Video Colombians Flee Venezuela as Border Crisis Escalates

Hundreds of Colombians have fled Venezuela since last week, amid an escalating border crisis between the two countries. Last week, Venezuelan President Nicolas Maduro ordered the closure of a key border crossing after smugglers injured three Venezuelan soldiers and a civilian. The president also ordered the deportation of Colombians who are in Venezuela illegally. Zlatica Hoke reports.
Video

Video Rebuilding New Orleans' Music Scene

Ten years after Hurricane Katrina inundated New Orleans, threatening to wash away its vibrant musical heritage along with its neighborhoods, the beat goes on. As Bronwyn Benito and Faith Lapidus report, a Musicians' Village is preserving the city's unique sound.
Video

Video In Russia, Auto Industry in Tailspin

Industry insiders say country relies too heavily on imports as inflation cuts too many consumers out of the market. Daniel Schearf has more from Moscow.
Video

Video Scientist Calls Use of Fetal Tissue in Medical Research Essential

An anti-abortion group responsible for secret recordings of workers at a women's health care organization claims the workers shown are offering baby parts for sale, a charge the organization strongly denies. While the selling of fetal tissue is against the law in the United States, abortion and the use of donated fetal tissue for medical research are both legal. VOA’s Julie Taboh reports.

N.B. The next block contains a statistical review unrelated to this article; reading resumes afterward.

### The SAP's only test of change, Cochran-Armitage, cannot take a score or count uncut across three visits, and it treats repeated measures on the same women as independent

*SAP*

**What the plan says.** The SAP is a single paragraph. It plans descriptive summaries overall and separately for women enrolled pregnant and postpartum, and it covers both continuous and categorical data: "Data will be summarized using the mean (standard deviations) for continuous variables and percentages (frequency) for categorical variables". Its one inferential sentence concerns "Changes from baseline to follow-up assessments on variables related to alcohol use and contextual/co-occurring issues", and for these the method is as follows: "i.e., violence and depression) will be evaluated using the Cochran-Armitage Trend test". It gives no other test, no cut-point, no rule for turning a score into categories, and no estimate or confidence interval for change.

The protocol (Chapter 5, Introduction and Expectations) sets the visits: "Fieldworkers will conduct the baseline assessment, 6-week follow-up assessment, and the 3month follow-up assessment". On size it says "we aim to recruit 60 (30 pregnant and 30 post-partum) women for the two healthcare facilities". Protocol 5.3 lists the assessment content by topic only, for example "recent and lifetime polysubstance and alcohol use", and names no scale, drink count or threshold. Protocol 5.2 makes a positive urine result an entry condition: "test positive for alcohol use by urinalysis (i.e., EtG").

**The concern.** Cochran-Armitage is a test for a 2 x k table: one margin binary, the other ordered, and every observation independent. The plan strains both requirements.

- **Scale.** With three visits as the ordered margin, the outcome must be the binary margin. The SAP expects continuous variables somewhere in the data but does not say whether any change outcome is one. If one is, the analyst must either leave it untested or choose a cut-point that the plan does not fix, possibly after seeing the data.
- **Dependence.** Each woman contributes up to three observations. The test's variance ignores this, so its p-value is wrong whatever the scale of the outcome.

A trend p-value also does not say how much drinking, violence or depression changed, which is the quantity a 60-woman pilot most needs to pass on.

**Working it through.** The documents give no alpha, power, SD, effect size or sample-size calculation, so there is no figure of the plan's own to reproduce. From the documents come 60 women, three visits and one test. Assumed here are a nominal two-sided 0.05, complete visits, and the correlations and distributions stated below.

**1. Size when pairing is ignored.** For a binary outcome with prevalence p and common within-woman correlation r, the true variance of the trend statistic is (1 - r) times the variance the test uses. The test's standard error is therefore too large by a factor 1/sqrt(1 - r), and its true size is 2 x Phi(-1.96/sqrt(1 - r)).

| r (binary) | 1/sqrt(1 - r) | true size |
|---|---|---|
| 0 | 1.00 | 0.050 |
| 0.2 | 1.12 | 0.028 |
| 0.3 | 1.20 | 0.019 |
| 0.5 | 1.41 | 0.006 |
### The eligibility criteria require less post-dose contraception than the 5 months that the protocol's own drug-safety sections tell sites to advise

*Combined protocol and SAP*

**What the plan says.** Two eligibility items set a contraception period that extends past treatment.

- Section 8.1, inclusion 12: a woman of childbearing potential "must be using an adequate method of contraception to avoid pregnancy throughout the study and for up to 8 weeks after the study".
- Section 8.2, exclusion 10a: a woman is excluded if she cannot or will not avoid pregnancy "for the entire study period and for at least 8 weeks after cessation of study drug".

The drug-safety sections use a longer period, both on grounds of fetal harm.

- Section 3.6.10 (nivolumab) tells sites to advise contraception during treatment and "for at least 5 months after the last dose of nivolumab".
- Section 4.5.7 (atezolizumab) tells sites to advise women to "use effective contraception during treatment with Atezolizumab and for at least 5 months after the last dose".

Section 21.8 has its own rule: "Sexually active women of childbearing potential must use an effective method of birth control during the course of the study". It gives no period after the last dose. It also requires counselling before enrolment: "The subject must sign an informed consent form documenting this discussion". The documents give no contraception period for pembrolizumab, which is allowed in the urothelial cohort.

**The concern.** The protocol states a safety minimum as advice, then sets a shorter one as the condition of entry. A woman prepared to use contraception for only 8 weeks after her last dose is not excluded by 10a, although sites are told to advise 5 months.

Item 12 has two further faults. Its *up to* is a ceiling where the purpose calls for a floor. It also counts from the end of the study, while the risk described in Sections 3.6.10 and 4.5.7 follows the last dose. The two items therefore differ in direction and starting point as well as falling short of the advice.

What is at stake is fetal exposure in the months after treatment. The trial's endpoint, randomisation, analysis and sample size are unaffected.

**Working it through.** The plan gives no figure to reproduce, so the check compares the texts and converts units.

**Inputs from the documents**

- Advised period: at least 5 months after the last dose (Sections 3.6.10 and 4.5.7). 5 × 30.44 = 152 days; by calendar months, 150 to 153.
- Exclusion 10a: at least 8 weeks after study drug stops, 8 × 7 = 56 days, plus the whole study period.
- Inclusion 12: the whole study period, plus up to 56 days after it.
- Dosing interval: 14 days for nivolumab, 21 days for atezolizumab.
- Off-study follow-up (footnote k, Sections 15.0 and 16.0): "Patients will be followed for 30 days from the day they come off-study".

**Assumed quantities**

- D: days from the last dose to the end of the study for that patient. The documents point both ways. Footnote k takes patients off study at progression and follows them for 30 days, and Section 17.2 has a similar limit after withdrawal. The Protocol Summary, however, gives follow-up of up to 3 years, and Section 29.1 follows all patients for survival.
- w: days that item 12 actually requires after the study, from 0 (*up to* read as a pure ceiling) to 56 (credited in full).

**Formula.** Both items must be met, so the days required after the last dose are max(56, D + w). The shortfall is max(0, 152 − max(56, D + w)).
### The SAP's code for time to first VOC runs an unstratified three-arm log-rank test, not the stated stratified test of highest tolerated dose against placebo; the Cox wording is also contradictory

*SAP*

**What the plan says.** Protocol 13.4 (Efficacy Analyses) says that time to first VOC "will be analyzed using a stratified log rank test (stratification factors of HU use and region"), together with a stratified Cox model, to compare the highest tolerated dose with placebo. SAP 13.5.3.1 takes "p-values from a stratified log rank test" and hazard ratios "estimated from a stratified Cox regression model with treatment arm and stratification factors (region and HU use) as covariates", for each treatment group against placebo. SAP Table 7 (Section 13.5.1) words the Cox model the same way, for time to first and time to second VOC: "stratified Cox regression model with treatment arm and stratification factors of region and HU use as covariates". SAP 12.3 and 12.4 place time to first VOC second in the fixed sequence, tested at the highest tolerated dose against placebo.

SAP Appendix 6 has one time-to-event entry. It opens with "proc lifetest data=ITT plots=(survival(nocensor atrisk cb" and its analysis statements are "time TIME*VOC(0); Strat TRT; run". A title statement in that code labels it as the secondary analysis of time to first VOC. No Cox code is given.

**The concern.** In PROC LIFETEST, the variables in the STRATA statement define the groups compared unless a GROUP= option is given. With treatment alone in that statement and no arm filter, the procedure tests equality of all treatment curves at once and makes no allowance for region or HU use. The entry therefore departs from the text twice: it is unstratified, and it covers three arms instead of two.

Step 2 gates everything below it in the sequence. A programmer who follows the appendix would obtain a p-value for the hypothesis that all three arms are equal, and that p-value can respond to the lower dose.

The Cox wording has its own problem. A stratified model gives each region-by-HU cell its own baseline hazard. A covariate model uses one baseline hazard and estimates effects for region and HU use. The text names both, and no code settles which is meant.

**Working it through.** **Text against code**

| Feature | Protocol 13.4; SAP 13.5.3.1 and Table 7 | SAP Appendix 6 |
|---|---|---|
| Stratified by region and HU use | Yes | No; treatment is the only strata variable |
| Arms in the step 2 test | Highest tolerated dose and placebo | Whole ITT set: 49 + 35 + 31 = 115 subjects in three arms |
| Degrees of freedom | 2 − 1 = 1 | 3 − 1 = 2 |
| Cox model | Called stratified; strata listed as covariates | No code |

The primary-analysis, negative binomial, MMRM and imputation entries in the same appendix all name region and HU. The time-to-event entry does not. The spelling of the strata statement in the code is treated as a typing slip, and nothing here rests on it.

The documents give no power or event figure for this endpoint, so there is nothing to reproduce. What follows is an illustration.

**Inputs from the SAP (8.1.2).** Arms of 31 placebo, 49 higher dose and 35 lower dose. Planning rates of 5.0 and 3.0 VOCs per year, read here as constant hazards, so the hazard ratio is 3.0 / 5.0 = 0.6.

Video

Video Next to Iran, Climate at Forefront of Obama Agenda

President Barack Obama this week announced new initiatives aimed at making it easier for Americans to access renewable energy sources such as solar and wind. Obama is not slowing down when it comes to pushing through climate change measures, an issue he says is the greatest threat to the country’s national security. VOA correspondent Aru Pande has more from the White House.
Video

Video Arctic Draws International Competition for Oil

A new geopolitical “Great Game” is underway in earth’s northernmost region, the Arctic, where Russia has claimed a large area for resource development and President Barack Obama recently approved Shell Oil Company’s test-drilling project in an area under U.S. control. Greg Flakus reports.
Video

Video Philippine Maritime Police: Chinese Fishermen a Threat to Country’s Security

China and the Philippines both claim maritime rights in the South China Sea.  That includes the right to fish in those waters. Jason Strother reports on how the Philippines is catching Chinese nationals it says are illegal poachers. He has the story from Palawan province.
Video

Video China's Spratly Island Building Said to Light Up the Night 'Like A City'

Southeast Asian countries claim China has illegally seized territory in the Spratly islands. It is especially a concern for a Philippine mayor who says Beijing is occupying parts of his municipality. Jason Strother reports from the capital of Palawan province, Puerto Princesa.
Video

Video Ages-old Ice Reveals Secrets of Climate Change

Ice caps don't just exist at the world's poles. There are also tropical ice caps, and the largest sits atop the Peruvian Andes - but it is melting, quickly, and may be gone within the next 20 years. George Putic reports scientists are now rushing to take samples to get at the valuable information about climate change locked in the ice.

VOA Blogs